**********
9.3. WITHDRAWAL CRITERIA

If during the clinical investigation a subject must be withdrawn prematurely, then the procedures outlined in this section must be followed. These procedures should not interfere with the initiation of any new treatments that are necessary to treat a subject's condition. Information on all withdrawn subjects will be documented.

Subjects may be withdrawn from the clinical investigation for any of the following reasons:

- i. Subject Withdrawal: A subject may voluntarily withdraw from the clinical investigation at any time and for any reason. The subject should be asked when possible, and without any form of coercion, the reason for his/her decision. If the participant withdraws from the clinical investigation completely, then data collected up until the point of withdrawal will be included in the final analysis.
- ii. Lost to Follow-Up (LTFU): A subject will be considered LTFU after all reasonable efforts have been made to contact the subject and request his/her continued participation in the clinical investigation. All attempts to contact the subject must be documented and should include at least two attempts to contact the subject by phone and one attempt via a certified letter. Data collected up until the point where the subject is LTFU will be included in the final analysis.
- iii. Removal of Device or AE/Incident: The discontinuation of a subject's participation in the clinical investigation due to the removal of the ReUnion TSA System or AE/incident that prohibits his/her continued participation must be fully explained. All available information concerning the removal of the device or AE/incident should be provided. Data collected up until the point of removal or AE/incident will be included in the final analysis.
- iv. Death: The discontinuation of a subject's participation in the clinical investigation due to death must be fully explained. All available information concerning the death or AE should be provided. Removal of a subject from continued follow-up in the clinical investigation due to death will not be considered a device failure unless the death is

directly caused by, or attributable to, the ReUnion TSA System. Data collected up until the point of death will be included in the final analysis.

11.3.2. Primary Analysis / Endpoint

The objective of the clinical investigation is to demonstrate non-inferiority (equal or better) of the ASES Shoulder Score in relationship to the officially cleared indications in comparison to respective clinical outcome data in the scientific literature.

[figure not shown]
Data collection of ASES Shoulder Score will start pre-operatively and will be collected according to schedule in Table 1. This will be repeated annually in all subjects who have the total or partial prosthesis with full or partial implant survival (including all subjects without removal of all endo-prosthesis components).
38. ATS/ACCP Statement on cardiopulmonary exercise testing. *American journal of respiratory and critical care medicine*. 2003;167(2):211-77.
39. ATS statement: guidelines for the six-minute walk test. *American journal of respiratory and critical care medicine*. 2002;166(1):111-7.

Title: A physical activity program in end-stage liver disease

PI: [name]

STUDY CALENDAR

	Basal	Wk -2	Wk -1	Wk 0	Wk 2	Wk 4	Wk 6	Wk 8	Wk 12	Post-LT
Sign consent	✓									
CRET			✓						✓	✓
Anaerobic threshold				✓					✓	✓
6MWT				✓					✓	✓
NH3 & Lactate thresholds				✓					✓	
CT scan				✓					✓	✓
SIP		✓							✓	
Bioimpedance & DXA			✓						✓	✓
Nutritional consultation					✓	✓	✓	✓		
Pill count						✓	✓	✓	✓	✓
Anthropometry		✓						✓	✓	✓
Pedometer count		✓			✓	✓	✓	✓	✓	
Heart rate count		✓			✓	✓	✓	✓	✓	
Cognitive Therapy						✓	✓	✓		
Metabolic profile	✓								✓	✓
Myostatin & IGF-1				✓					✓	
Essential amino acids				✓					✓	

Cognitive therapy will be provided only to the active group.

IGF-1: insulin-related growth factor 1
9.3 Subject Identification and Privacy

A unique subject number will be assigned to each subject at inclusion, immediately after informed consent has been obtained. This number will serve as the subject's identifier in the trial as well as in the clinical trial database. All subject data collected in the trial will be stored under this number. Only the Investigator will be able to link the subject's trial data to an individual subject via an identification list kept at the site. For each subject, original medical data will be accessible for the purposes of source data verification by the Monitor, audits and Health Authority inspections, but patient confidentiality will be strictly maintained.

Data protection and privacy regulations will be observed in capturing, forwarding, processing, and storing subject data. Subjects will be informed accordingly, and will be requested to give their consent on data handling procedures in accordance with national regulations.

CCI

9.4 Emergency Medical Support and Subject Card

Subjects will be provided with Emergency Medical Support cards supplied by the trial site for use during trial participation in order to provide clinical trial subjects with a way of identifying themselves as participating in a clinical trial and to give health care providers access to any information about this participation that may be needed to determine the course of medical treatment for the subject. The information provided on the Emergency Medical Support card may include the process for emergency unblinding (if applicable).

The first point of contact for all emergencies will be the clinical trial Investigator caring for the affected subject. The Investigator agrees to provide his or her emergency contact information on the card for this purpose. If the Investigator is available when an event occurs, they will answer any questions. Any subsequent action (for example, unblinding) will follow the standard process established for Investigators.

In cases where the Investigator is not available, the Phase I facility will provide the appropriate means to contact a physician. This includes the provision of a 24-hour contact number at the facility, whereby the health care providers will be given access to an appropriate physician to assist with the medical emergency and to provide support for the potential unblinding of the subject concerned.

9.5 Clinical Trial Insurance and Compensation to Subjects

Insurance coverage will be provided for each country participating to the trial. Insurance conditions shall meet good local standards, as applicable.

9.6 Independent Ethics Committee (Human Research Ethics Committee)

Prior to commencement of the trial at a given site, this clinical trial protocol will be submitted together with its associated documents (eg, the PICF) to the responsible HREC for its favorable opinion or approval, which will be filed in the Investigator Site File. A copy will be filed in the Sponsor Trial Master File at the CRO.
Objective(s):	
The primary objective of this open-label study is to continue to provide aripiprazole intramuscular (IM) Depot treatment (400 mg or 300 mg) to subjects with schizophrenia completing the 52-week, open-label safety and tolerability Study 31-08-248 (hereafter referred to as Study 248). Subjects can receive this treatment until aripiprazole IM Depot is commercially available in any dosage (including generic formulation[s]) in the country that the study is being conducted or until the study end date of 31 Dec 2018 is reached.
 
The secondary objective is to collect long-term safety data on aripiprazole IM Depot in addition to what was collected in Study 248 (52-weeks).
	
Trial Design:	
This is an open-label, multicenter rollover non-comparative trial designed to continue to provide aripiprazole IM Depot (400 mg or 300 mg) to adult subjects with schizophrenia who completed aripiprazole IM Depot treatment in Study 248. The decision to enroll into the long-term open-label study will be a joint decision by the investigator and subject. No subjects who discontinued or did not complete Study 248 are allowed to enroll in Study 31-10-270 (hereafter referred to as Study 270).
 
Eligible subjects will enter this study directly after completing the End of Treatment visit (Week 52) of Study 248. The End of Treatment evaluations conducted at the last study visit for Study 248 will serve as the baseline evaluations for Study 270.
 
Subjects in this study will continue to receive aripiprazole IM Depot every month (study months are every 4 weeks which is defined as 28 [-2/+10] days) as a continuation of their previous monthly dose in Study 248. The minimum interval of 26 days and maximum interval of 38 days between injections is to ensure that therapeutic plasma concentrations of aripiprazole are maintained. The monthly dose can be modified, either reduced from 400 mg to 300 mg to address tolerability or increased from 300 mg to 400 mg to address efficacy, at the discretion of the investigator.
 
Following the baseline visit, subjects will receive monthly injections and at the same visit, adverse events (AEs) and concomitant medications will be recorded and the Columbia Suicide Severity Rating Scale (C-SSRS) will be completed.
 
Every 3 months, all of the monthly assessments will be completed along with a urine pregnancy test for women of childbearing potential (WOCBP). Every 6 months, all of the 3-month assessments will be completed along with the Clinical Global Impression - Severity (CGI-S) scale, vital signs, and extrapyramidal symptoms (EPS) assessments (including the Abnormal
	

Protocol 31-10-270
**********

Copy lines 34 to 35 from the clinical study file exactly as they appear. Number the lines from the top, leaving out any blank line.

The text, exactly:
Myostatin & IGF-1				✓					✓	
Essential amino acids				✓					✓	